Freddy Kempf’s artistry has matured with the years. Some of his early recordings seemed over-focused on barnstorming; but here he embraces qualities essential for this repertoire – sensitivity, probing exploration and intimate ambience. He presents an essentially empathetic account of the Fantasiestücke; gives the exquisite Blumenstück all the attention to detail it needs; and reveals his seriousness of purpose in the Etudes Symphoniques. Of the latter’s various editions and optional extras, Kempf has opted for the 1852 edition, amplified by the five extra variations edited by Brahms and also the third and ninth etudes that were omitted by Schumann after 1837.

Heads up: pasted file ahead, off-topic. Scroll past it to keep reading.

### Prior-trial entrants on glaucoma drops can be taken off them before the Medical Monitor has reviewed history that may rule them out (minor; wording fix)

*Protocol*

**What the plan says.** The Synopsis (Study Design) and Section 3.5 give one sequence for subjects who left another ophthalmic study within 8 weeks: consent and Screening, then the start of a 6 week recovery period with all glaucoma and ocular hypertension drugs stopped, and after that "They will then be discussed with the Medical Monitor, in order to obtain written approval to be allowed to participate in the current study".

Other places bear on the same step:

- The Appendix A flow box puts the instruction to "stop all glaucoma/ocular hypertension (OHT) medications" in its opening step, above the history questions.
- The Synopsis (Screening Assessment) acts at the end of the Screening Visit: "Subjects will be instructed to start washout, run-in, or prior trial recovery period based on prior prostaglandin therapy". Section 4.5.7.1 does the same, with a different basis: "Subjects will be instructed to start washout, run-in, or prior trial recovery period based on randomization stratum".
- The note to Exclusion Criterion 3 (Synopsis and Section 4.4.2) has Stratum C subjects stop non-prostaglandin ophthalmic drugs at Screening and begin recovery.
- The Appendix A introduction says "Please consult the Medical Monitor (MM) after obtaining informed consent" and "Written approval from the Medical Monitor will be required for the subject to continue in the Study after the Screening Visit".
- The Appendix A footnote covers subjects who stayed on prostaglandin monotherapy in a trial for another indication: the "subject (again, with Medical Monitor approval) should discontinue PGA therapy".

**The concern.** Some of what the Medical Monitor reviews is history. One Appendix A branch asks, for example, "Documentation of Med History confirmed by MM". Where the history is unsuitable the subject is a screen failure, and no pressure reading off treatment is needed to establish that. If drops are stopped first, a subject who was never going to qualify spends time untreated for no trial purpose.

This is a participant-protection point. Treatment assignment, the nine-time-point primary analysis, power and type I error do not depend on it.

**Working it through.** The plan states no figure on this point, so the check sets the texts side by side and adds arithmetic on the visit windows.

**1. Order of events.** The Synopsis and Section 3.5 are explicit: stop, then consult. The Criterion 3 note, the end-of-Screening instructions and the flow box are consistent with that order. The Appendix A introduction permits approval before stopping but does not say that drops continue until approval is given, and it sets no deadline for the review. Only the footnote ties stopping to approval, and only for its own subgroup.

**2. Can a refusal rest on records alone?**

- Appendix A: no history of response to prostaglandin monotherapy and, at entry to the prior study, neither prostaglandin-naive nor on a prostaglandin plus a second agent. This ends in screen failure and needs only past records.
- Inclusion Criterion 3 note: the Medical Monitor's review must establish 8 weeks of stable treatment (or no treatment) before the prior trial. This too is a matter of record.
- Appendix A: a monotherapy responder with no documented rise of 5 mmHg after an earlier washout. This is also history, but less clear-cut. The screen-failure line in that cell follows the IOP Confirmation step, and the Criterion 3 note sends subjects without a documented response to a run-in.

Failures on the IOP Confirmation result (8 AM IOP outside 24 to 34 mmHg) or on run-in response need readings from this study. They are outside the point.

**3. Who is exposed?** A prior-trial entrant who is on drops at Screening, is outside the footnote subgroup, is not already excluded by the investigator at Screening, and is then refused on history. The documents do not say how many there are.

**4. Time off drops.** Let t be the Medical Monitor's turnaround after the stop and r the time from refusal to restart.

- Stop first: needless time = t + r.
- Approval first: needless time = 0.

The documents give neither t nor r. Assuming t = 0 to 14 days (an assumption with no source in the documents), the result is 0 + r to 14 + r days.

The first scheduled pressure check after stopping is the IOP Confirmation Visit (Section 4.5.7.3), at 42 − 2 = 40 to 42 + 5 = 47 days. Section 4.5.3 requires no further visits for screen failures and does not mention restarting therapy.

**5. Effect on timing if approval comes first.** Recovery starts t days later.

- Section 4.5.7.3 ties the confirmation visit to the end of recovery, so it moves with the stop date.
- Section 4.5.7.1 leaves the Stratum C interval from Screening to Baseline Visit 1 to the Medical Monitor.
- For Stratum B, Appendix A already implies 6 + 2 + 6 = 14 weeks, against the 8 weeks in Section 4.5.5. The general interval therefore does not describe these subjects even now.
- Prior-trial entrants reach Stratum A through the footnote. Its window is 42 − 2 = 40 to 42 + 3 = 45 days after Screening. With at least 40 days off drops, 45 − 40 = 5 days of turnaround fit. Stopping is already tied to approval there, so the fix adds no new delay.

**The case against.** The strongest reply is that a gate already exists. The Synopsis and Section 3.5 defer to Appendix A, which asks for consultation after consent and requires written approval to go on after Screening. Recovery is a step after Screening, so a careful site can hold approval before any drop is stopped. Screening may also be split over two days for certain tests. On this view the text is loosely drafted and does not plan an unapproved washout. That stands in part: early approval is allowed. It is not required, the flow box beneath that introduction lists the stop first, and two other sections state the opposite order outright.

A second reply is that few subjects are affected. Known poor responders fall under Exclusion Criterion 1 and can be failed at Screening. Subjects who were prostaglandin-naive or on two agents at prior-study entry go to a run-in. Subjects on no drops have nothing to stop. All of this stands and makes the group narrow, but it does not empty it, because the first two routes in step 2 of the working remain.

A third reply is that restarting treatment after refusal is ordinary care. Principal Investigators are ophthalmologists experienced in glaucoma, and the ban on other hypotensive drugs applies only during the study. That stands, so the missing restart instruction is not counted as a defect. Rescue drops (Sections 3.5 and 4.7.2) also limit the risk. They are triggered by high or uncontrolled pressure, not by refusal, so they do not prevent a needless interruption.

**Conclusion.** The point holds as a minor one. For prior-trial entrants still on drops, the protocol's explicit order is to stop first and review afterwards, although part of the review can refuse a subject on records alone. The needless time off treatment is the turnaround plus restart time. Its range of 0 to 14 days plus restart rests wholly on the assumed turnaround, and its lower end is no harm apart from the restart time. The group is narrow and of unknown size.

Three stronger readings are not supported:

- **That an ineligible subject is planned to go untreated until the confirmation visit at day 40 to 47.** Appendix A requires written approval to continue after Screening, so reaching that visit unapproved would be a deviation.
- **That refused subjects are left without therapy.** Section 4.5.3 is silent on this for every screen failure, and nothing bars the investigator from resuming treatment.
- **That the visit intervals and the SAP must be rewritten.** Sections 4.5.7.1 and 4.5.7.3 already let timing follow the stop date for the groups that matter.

There is real beauty to Kempf’s sound, especially in the lyrical moments of the Fantasiestücke, and careful, intelligent voicing of the very contrapuntal Etudes Symphoniques. That’s not to say he avoids all risk: at times he allows his touch to be so light that some of the notes almost don’t sound (eg the scherzo-like Variation 4 in the Etudes Symphoniques). While there are hints here and there of the old tendency to extremes of tempo choices – occasional scrambles or sluggishness (the latter in, eg, the obsessive rhythms of Variation 7 of the Etudes Symphoniques) – there’s also rewarding flair which never seems to exist for its own sake, but pursues a larger total impression.